All well and good.  A thousand meetings have begun and ended exactly this way.  Nothing out of the ordinary.

Then we moved to the back of the room with the others as three activists, one after another, presented a description of the campaigns they were pursing and specific questions they had and were hoping for feedback from me and others.

The first chapter had gotten involved in trying to organize migrant workers, largely Polish.  The agenda was unclear, but the commitment was deep, and the issues profound.  I ended up steering the conversation towards worker centers, and stumbled on the fact, unknown to me despite my earlier experiences, that they ran “service centers” of sorts in perhaps fifty of their 125 or more chapters around the country.  We talked about ACORN Service Centers and an intake model.  We talked about our friends and colleagues at CASA de Maryland.

It became obvious that this was going to be a different political meeting than I had ever attended.

The next campaign had started on one block in a lower income set of housing blocks where 30,000 lived.  After door knocking the issue was clear.  Rats had taken over the units. They swarmed the common garden plot.  They scurried across kitchen floors.  They achieved some success, but quickly realized that the rats simply moved from the block they had organized to the next blocks.  Wrap your mind around this.  They were talking about a rat infestation in the Hague of all places.  The country’s Parliament and seats of government are at the Hague.  All the huge international NGOs have their headquarters in the Hague.  The place is as infested by think tanks, embassies, and the like as it is with rats…well, not quite it turned out, there are even more rats!  I don’t even need to start listing the creative and effective tactics that started flying around the room.  This was a winner.

The final campaign presentation was equally to the heart of classic ACORN community organizing:  building tenant unions in social housing.  I had been hearing about mold all day, and now we were fighting for renovation of the units.  Suddenly, the young man mentioned a division among the campaigners because some were getting 5000 euros of relocation money during the rehab and others were not.  I quickly asked, was this an entitlement?  Yes, was the answer.  Was it a matter of national law or regulation or only in the community under discussion?  Yes, national.  Boom, we were talking then about minimum standards and direct benefit campaigns.  Such a thrill.  What fun?!?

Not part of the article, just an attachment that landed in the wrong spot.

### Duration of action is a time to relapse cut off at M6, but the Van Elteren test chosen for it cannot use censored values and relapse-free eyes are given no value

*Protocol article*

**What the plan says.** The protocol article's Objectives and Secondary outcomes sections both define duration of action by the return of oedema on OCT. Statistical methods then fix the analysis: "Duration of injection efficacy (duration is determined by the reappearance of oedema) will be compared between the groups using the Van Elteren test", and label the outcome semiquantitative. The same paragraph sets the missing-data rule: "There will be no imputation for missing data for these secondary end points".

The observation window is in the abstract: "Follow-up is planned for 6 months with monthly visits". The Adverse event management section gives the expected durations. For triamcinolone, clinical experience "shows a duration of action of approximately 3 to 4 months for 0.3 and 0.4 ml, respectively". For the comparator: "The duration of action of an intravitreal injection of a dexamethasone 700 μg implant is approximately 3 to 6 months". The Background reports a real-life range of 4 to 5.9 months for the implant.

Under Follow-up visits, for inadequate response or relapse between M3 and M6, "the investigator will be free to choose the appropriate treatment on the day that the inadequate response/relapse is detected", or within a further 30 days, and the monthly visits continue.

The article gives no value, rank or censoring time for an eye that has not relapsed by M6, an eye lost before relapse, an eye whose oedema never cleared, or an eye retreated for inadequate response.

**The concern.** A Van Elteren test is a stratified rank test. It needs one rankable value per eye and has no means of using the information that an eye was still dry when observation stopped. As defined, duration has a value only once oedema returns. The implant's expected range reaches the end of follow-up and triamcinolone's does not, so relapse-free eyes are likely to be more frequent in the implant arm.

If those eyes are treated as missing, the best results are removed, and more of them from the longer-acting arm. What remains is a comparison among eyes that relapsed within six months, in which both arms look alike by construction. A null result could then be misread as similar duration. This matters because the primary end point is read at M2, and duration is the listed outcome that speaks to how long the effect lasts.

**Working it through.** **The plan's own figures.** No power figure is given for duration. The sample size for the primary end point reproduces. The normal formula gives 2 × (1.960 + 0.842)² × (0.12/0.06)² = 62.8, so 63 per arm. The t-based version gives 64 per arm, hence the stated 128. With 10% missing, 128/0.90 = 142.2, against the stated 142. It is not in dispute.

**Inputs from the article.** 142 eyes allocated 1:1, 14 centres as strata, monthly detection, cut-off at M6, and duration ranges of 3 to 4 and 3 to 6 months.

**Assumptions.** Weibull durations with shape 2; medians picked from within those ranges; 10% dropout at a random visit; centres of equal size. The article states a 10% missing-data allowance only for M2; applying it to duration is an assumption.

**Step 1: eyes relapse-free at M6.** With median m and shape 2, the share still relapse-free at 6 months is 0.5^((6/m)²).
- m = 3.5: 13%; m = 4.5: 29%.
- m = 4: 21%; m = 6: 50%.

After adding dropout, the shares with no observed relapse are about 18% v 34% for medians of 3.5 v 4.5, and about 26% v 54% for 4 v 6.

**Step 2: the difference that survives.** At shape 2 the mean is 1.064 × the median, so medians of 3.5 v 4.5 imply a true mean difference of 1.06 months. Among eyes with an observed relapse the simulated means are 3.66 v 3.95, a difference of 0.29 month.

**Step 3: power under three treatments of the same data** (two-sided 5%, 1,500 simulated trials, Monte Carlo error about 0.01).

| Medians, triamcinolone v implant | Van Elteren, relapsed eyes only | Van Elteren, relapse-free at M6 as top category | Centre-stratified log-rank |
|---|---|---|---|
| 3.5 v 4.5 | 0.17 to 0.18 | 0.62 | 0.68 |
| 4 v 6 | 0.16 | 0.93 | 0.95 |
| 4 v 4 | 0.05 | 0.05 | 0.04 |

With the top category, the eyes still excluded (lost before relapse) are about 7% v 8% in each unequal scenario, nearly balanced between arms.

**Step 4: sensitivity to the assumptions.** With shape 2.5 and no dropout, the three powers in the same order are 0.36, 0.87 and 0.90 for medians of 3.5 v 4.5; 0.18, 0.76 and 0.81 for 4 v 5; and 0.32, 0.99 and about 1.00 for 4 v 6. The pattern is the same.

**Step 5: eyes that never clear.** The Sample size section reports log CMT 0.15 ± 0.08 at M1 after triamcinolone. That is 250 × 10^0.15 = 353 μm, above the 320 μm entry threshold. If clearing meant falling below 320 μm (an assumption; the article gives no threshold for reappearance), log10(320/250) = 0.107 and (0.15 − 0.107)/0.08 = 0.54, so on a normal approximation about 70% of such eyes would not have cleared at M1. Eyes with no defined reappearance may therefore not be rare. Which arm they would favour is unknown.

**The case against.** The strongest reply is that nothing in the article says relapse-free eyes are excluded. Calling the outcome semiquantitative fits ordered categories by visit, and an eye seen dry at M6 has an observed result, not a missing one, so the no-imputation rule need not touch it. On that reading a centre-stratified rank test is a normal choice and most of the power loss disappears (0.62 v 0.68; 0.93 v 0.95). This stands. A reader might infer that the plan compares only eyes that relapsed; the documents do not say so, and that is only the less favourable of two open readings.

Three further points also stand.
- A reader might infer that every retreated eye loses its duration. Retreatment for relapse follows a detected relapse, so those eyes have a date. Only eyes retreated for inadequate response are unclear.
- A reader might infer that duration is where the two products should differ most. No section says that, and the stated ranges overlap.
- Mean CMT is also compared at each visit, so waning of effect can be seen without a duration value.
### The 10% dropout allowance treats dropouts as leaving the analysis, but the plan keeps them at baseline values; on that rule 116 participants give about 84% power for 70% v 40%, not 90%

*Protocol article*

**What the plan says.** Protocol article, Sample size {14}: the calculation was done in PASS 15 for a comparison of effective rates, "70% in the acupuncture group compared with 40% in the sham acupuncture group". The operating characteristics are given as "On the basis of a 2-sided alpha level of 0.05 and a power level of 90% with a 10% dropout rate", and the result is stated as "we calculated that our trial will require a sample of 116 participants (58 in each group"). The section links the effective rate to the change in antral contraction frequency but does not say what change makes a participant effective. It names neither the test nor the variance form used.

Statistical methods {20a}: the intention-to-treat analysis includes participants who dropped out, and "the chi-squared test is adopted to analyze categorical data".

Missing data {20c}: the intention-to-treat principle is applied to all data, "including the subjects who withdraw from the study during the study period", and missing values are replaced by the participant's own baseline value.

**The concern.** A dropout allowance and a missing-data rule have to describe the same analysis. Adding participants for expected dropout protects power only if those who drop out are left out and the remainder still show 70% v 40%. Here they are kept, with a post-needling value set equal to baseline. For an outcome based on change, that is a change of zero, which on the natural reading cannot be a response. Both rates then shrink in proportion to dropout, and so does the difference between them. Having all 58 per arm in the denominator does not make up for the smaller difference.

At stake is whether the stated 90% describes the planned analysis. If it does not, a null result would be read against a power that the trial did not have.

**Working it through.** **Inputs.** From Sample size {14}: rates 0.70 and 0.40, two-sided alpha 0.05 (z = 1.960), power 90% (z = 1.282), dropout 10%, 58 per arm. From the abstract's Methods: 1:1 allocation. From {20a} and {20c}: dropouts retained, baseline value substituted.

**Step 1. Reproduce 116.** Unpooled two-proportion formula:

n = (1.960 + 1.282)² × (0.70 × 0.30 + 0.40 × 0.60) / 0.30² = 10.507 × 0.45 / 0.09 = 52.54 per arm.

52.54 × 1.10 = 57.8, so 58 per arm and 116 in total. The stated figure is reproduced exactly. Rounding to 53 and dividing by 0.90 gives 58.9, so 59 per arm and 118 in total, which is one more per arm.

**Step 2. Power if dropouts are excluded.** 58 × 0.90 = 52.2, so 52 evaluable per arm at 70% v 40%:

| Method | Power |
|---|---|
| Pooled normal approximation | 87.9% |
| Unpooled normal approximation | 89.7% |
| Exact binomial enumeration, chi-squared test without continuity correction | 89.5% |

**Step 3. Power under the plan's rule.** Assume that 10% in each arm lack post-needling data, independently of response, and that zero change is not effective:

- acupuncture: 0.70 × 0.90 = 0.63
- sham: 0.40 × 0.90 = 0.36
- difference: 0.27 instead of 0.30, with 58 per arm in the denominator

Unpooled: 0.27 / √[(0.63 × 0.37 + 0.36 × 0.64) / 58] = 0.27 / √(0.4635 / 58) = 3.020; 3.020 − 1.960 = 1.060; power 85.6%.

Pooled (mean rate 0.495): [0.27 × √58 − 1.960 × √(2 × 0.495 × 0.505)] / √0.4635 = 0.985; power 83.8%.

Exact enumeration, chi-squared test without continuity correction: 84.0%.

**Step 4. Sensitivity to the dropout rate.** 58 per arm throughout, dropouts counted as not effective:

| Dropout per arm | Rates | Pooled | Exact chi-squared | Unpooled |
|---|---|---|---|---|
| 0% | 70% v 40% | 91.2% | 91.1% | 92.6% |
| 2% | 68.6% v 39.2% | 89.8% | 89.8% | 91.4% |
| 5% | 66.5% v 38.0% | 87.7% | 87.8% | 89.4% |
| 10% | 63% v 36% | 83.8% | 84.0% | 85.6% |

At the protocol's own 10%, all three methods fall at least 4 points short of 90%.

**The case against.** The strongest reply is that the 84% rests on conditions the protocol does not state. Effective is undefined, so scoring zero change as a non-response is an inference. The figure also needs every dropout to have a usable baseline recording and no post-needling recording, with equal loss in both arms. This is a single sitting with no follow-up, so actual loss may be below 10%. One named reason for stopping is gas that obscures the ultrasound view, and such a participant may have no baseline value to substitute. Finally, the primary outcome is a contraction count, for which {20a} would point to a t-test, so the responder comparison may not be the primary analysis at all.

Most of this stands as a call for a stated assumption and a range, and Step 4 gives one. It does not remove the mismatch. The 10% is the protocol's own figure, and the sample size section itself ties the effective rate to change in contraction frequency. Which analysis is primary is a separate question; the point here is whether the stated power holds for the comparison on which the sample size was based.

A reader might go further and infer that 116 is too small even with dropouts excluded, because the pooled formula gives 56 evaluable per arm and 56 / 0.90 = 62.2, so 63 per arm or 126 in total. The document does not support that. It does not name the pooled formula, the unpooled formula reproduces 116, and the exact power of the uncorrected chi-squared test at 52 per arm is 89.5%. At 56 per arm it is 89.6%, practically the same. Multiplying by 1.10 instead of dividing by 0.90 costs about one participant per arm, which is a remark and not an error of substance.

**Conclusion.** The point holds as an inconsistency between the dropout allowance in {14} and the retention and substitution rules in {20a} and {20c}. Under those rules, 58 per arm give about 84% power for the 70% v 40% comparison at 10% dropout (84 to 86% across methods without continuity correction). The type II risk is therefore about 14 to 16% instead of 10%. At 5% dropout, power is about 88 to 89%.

I shouldn’t have been surprised.  I had spent five hours with the organizing team earlier in the day.  They had described the adaptation they had made to the basic ACORN organizing model for the purposes of their campaign organization.  They called it the “storm” and there were four phases, beginning with door knocking and outreach and culminating in actions and victory.  Not all of the dots were joined together perfectly, but they had put a significant number of chapters into motion with multiple campaign capacity.

They were doing this work outside of the standard party-based electoral obsession.  They were building a broader base, if they could take the next steps to link these nascent organizations more closely to the party, sort out how structure and membership that might work, and redefine what they meant in describing the SP/N as a different kind of political party, they would have something unique.  Indeed, they would be building something as powerful as rare.  The potential seems endless, if they can continue along this path.  Exciting stuff!